So, what other non-lethal weapons should you consider carrying? Pepper spray is the most obvious. It is quite effective and will give you time to separate yourself from the bad guy and call 911. But pulling pepper spray may also be considered an escalation of force if the threat is not imminent. Case law in many states has shown that juries will convict a criminal of aggravated assault if they use pepper spray in the commission of a crime. So, remember, you must always be the innocent party before you do so. Another tool which you might consider is a key chain mounted kubotan. A kubotan is essentially a mini-club and is quite effective at taking the fight out of an attacker if used correctly. But training and speed are essential with such a tool. And again, you will still need to be the innocent party in order to justify your use of a kubotan – and it must be used only when an escalation of force is required.

In summary, you cannot use force that is not proportional to the force an attacker is using against you. During a fight, your attacker may escalate their force against you, and you may escalate proportionally to their force.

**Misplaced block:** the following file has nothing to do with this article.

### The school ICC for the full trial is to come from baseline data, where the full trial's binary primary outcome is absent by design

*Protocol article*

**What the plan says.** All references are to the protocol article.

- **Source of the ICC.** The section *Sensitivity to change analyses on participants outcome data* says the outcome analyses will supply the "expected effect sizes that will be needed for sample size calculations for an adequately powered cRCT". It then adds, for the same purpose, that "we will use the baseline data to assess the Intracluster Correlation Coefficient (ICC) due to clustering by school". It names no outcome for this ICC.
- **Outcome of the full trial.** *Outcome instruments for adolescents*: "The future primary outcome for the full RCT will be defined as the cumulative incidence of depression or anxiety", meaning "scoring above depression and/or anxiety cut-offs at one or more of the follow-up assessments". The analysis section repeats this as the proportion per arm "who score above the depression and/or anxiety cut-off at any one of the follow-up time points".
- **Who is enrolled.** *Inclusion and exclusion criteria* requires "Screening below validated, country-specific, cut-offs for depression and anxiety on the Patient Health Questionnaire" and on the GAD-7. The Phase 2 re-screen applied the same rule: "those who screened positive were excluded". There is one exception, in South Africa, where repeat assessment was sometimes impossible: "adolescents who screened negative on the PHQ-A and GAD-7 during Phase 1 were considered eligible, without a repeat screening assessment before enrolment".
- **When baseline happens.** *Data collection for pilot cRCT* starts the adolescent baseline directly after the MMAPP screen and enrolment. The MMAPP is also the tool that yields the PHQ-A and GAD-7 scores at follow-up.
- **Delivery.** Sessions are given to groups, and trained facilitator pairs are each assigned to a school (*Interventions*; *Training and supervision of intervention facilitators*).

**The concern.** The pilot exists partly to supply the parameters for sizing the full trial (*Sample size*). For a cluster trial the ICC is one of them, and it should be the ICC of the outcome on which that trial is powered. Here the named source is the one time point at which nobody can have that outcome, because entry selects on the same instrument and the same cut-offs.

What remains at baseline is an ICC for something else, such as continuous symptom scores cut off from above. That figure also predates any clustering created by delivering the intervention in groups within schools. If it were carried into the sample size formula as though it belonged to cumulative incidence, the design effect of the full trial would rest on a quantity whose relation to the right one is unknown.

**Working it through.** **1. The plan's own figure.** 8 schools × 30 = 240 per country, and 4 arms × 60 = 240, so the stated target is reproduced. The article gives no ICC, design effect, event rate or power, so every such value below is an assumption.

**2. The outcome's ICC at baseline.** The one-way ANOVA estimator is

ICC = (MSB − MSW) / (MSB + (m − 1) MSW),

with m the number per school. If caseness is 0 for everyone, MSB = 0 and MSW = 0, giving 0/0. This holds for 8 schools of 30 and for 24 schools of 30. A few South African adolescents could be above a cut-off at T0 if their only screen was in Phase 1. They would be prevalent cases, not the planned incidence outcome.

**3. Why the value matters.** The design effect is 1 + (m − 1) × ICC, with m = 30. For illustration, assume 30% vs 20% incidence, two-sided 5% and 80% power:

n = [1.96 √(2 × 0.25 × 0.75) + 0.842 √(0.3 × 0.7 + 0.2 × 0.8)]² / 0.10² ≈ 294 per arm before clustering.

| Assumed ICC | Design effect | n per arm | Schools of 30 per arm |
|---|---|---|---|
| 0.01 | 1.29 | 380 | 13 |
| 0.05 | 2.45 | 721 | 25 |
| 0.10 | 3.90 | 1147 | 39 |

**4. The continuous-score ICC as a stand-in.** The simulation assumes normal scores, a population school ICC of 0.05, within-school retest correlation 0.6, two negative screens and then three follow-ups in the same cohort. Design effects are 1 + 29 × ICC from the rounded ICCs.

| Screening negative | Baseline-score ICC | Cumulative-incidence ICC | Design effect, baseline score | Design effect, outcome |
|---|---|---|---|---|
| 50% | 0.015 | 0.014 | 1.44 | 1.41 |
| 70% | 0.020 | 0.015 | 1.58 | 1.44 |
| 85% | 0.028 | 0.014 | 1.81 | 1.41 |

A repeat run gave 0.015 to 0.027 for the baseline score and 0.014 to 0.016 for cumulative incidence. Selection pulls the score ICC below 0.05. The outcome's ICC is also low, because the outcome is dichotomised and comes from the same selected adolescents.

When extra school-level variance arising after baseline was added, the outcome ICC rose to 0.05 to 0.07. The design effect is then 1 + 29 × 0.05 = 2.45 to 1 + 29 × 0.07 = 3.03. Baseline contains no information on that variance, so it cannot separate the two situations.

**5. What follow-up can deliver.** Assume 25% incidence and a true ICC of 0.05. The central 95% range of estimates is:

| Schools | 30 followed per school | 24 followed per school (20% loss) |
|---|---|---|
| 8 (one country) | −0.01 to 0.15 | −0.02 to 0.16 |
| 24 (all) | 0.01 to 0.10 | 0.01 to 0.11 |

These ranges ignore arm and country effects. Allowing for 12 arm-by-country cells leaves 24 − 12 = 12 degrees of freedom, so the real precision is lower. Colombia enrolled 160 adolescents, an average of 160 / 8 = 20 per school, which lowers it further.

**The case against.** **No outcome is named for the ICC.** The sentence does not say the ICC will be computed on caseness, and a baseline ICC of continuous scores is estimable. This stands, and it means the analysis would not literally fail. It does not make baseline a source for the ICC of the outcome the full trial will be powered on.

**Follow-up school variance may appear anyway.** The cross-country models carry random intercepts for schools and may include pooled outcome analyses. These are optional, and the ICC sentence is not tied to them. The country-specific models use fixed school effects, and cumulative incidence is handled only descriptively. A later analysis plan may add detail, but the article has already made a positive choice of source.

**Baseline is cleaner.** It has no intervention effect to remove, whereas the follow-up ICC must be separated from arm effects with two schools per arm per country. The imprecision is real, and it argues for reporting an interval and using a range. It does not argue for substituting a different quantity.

Watch for the next Grey Beard Biker blog post on Avoidance!

The Grey Beard Biker

Note: Neither the Grey Beard Biker or Michael are an attorney. While he has been involved in self-defense for many years, this article is provided for informational purposes only. Check with an attorney to understand your state’s laws.

This article was originally published in Thunder Roads Tennessee/Kentucky magazine and is used with permission. It was written by Michael Noirot – a/k/a the Grey Beard Biker.

Other articles in this series can be read by clicking on the following links:

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About the author

Living in Clarksville, Tennessee, Michael Noirot has been riding motorcycles for many years. He and his gal, Tracy, have traveled the United States on motorcycles and are always seeking out new adventures. Living with them are their pets, Willa, Lexi and Motor - the black cat!